Guerilla Toss – Famously Alive
There are few bands quite like Guerilla Toss currently out there. The New York based outfit occupy a space in the rock-electronica crossover sphere that has often been traversed by groups in the past like The Naked And Famous or LCD Soundsystem, but while most art rockers these days have moved further into the analog in the vein of Yves Tumor, Guerilla Toss have pushed further into the abstract. Synthesising psych-rock with elements of funk, synthpop, and post-punk, Guerilla Toss’s sound is an abrasive, jagged little pill. Beginning with 2019’s What Would The Odd Do? though, things began to get a little less acidic and a lot sharper. This may be due in part to lead singer Kassie Carlson’s recovery from an opioid addiction, an experience that informed much of the direction of What Would The Odd Do?. Famously Alive picks up where tracks like Moth Like Me left off, a more propulsive formulation of Guerilla Toss’s eclecticism with a renewed sense of clarity.
Thematically, Famously Alive follows on from What Would The Odd Do? as well, this time mapping Carlson’s renewed appreciation for the experience of being alive. As such, the album is buzzing with a sort of cheery positivity. On Live Exponential, against a thrumming backdrop of shimmering synths and hard chords like bursts of sunlight, Carlson chants self-help quotes like “you’re special, live exponential!”, her voice dipping in and out of the half-time pulse as if being swathed in the rolling waves of light. On this album, their psychedelia takes a turn toward the outright fantastical. On tracks like Mermaid Airplane and Pyramid Human, their music squelches and squiggles with the awe-struck wanderlust of a cosmonaut reduced to childlike wonder. These are some of the most playful, joyously absurd entries in the band’s catalogue, and a celebration of the oft fantastical moments of life that slip by us when we are programmed to fixate on the hardships. Famously Alive is whimsical beyond expectation, mostly syrupy sweet and bursting with rainbows. Still, there’s a sense of pathos to the frivolities on the album that can only be grounded in lived experience. Happy Me recounts this somewhat, a dumbstruck late album standout that’s honestly just thankful to be alive.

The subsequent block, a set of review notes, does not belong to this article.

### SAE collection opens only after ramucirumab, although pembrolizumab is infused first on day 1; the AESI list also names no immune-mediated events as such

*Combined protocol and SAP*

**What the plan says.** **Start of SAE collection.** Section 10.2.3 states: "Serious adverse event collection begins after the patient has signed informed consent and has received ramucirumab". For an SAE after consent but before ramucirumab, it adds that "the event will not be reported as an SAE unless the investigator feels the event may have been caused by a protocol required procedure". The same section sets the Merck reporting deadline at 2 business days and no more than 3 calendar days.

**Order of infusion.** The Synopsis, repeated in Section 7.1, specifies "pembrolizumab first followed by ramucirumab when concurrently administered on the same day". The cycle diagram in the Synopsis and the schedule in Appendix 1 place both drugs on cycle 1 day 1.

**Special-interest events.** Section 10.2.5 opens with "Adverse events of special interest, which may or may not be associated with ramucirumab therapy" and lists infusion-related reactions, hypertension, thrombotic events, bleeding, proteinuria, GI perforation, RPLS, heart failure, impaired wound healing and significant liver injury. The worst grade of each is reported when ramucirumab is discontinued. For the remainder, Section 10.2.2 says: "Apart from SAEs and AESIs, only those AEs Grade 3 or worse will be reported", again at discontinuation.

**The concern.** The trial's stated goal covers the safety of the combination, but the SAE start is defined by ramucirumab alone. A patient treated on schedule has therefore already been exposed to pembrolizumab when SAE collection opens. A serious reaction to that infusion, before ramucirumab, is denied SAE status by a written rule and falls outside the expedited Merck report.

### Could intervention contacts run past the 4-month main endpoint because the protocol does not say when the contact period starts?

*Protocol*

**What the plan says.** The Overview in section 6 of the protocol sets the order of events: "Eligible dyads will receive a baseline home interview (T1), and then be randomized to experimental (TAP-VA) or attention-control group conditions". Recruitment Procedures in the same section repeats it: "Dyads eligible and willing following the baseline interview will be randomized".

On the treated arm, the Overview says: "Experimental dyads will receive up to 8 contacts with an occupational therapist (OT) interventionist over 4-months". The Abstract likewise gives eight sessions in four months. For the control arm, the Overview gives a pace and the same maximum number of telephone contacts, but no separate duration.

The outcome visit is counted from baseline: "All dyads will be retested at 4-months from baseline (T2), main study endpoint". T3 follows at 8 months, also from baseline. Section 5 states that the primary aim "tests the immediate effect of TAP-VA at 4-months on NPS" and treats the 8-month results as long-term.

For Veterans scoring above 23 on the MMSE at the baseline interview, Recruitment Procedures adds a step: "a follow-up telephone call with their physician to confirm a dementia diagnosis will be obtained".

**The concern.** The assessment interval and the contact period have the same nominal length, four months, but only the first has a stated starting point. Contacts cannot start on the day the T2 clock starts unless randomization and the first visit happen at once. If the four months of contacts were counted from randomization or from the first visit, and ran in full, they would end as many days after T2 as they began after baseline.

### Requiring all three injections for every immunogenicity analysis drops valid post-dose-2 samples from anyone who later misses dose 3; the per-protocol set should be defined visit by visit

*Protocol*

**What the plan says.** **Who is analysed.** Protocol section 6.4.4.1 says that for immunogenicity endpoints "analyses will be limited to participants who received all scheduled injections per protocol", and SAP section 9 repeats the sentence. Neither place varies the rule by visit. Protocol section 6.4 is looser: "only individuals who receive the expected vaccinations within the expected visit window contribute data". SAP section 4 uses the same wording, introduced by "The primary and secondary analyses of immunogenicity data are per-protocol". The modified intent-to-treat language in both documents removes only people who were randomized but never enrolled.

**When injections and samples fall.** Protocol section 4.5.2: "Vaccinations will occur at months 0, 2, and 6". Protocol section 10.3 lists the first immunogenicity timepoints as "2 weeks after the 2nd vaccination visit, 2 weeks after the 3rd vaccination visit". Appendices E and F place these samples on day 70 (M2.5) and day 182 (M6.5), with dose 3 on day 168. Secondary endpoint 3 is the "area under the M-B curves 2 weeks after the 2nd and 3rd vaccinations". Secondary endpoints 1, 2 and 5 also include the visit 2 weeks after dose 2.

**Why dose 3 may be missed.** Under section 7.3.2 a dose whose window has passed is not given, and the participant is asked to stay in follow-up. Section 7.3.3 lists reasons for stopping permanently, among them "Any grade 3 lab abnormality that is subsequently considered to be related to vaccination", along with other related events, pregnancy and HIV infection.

Famously Alive is both the band’s most stylistically sprawling work to date but also their most accessible. There’s a pop sensibility that lends itself to the whimsy which makes Famously Alive feel far more approachable than the acid trip of Twisted Crystal. Album closer Heathen In Me is a gloriously nostalgic fusion of 80’s tinged synthwave and melancholic indie rock dressed in tie-dye, while Excitable Girls is a woozy pop-punk hyperpop hybrid that fuses the most anthemic parts of Avril Lavigne with the most bubblegum parts of hyperpop. Coming out of the past two years, it’s not difficult to connect to the sentiments Guerilla Toss share on Famously Alive. After all the trauma and uncertainty, there’s a breathless joy to just appreciating life unconditionally. “You’re famous. Famously alive,” Carlson tells us on the title track, reminding us that often, that is enough.
See the visualiser for Live Exponential from Famously Alive below.
Follow Guerilla Toss